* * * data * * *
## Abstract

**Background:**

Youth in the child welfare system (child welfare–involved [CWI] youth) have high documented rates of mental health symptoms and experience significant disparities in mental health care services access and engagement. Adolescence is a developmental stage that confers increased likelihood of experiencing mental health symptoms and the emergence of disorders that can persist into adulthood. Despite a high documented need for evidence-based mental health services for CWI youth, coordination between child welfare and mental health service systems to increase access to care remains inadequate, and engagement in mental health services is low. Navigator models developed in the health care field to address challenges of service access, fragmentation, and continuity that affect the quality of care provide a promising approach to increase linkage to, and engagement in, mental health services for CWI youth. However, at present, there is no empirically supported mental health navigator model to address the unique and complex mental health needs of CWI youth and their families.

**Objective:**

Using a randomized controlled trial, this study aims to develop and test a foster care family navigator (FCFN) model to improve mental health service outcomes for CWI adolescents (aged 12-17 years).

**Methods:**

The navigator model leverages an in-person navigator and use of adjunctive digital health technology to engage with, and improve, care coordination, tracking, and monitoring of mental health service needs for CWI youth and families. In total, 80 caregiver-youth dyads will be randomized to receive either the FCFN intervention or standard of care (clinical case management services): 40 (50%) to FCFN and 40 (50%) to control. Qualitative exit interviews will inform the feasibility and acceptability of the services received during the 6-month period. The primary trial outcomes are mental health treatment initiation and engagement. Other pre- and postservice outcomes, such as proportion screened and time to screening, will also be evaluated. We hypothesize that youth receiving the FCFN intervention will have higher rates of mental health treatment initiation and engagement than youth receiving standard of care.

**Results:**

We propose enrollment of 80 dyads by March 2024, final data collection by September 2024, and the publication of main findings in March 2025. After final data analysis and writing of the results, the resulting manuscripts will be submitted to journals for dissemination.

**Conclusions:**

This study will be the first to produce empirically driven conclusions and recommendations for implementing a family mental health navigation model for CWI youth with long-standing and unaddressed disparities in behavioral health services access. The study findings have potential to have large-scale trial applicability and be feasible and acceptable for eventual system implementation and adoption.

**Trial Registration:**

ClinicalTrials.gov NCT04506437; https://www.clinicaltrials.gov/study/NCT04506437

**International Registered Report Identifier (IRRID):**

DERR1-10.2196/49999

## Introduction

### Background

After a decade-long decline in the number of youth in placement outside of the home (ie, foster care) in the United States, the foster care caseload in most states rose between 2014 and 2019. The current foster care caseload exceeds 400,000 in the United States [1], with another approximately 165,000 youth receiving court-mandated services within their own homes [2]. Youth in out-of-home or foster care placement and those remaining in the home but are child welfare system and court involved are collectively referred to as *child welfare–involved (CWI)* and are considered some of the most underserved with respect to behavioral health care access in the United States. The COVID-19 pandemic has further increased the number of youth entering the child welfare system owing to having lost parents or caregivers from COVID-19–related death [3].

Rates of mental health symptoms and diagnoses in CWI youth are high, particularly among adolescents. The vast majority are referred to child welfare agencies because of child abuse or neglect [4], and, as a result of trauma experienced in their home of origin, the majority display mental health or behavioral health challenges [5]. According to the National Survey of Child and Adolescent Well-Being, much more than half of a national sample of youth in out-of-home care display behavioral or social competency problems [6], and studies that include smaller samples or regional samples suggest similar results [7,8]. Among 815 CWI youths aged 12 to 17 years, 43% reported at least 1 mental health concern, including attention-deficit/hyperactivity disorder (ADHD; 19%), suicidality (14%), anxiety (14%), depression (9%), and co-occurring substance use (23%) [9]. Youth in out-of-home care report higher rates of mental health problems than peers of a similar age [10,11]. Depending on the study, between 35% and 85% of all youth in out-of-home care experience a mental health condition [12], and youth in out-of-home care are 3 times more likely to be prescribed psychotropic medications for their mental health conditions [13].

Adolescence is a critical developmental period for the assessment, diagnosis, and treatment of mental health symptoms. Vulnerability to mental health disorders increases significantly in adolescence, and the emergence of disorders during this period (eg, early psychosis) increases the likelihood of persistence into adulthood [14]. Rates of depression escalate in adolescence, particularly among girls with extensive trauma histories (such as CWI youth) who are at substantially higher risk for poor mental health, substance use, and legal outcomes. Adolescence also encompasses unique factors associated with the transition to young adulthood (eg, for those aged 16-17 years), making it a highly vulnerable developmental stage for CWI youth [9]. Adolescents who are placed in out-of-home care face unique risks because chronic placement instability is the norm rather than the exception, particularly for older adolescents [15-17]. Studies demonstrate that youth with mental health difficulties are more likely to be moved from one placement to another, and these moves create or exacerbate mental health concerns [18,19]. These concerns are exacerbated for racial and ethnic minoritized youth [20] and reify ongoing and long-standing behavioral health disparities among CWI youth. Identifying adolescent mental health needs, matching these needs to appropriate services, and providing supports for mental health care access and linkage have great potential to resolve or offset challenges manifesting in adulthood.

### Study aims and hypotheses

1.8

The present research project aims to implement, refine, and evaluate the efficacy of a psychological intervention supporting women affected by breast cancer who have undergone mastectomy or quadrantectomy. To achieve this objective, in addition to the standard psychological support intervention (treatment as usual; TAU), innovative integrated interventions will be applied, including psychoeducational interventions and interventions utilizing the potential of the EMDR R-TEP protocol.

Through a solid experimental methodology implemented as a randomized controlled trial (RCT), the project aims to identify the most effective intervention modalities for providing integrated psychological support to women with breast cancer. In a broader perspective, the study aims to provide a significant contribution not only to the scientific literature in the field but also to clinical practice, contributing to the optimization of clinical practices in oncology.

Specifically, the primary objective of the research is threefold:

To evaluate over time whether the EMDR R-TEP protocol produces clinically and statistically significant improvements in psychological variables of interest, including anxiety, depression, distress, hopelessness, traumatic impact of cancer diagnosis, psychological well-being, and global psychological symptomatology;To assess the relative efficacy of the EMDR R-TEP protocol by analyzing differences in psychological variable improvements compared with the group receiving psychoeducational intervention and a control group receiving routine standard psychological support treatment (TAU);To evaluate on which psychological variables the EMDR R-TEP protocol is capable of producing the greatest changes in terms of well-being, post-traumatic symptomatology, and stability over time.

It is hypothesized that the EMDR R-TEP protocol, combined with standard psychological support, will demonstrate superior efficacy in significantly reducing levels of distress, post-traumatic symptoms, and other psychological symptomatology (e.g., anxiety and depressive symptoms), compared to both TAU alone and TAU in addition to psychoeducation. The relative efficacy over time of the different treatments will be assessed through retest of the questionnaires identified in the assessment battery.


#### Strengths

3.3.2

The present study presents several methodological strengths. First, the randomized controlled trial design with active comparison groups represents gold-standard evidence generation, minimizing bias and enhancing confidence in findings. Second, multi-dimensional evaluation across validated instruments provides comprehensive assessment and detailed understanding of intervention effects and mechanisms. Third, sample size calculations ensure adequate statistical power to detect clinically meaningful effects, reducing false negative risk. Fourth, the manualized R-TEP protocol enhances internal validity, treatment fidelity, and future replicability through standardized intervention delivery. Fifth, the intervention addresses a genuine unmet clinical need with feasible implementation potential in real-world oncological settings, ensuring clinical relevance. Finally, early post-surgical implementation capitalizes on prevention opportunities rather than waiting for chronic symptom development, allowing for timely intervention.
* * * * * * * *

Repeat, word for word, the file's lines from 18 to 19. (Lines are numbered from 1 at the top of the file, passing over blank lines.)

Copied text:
After a decade-long decline in the number of youth in placement outside of the home (ie, foster care) in the United States, the foster care caseload in most states rose between 2014 and 2019. The current foster care caseload exceeds 400,000 in the United States [1], with another approximately 165,000 youth receiving court-mandated services within their own homes [2]. Youth in out-of-home or foster care placement and those remaining in the home but are child welfare system and court involved are collectively referred to as *child welfare–involved (CWI)* and are considered some of the most underserved with respect to behavioral health care access in the United States. The COVID-19 pandemic has further increased the number of youth entering the child welfare system owing to having lost parents or caregivers from COVID-19–related death [3].

Rates of mental health symptoms and diagnoses in CWI youth are high, particularly among adolescents. The vast majority are referred to child welfare agencies because of child abuse or neglect [4], and, as a result of trauma experienced in their home of origin, the majority display mental health or behavioral health challenges [5]. According to the National Survey of Child and Adolescent Well-Being, much more than half of a national sample of youth in out-of-home care display behavioral or social competency problems [6], and studies that include smaller samples or regional samples suggest similar results [7,8]. Among 815 CWI youths aged 12 to 17 years, 43% reported at least 1 mental health concern, including attention-deficit/hyperactivity disorder (ADHD; 19%), suicidality (14%), anxiety (14%), depression (9%), and co-occurring substance use (23%) [9]. Youth in out-of-home care report higher rates of mental health problems than peers of a similar age [10,11]. Depending on the study, between 35% and 85% of all youth in out-of-home care experience a mental health condition [12], and youth in out-of-home care are 3 times more likely to be prescribed psychotropic medications for their mental health conditions [13].